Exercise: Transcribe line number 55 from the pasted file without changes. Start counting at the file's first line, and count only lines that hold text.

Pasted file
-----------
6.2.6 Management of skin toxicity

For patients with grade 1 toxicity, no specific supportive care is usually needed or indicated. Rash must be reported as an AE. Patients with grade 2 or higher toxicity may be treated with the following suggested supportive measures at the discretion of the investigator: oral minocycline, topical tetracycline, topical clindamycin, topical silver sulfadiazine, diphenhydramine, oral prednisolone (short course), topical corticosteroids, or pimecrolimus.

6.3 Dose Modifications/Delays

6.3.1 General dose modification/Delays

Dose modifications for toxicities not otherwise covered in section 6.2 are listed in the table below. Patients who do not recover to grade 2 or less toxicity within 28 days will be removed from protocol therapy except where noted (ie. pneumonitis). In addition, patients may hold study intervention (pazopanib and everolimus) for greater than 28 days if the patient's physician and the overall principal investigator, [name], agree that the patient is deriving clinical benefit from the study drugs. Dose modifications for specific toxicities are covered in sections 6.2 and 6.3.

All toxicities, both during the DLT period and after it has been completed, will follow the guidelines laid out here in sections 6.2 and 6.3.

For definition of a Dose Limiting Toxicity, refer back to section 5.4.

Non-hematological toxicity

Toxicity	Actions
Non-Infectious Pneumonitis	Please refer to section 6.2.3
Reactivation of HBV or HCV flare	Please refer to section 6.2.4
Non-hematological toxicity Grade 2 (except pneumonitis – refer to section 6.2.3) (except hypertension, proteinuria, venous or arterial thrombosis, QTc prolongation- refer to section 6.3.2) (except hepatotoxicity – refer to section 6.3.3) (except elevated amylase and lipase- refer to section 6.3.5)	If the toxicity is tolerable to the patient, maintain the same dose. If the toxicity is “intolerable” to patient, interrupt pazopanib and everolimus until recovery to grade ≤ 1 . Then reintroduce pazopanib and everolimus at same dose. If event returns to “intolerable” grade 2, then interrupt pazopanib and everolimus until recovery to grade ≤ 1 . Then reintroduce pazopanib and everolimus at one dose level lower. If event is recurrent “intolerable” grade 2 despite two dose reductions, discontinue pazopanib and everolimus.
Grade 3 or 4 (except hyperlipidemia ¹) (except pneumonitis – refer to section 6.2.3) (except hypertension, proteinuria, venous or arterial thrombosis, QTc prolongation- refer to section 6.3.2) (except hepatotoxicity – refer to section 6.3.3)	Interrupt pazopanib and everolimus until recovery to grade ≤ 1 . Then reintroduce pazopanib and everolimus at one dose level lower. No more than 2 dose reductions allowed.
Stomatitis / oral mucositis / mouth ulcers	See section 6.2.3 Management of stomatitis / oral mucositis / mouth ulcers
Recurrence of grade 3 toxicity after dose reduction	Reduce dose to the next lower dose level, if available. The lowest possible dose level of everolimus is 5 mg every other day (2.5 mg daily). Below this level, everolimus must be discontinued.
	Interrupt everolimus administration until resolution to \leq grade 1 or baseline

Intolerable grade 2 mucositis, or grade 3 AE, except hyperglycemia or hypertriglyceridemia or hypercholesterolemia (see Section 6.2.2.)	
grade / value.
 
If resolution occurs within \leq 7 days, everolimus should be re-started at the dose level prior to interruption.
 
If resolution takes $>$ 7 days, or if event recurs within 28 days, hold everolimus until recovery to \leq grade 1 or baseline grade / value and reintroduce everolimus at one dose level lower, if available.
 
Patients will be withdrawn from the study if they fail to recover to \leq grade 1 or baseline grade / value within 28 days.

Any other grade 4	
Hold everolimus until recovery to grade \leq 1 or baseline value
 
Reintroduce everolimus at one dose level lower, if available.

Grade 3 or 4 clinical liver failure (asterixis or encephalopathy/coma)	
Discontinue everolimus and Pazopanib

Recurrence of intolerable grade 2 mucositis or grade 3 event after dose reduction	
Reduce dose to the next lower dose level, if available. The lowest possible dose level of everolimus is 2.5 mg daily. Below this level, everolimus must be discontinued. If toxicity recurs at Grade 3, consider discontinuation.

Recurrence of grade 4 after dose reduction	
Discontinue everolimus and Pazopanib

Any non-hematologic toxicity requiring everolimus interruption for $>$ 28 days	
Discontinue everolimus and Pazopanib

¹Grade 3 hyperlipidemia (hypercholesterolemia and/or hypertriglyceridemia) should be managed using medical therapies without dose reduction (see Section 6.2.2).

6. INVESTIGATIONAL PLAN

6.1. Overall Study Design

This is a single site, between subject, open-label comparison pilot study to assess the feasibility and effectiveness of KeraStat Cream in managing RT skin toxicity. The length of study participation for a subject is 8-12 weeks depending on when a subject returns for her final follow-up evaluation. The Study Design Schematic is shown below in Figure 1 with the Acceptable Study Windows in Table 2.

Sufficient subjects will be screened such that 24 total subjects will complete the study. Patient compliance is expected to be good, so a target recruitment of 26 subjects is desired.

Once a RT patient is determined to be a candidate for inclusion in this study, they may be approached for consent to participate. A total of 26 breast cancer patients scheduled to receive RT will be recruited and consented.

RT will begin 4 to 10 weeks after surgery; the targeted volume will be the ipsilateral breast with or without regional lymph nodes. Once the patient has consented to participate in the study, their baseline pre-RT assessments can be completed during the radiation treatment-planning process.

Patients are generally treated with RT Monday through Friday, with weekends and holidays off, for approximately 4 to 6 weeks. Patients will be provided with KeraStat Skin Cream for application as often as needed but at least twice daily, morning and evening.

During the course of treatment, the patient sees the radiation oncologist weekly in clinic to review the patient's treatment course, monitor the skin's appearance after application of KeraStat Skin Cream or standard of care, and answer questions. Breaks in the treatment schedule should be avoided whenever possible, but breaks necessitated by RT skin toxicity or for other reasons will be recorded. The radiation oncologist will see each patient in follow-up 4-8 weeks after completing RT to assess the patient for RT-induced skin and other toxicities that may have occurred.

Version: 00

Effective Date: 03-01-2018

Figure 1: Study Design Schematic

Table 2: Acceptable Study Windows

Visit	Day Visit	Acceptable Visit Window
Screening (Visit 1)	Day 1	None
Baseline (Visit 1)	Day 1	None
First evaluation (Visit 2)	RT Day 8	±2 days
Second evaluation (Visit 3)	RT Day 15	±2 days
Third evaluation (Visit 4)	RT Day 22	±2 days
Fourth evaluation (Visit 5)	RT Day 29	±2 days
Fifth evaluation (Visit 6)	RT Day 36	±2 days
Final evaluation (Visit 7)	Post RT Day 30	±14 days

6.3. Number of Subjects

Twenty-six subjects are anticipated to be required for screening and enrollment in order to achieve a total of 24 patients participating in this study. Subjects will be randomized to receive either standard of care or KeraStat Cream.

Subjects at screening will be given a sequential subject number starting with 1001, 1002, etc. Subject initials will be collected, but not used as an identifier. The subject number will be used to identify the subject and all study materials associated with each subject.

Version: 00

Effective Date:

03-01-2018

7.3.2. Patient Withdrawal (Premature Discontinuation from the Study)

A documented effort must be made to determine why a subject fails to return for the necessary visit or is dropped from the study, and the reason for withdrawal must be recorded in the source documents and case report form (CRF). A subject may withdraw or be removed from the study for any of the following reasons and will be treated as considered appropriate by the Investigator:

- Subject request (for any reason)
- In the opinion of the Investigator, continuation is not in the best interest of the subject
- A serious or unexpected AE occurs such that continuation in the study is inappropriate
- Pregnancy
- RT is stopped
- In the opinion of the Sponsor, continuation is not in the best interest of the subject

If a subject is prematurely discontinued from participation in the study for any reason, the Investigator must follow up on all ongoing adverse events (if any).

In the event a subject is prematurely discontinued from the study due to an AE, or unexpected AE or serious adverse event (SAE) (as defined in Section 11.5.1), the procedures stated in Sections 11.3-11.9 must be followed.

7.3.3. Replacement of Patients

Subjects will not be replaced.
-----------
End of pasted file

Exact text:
6.3. Number of Subjects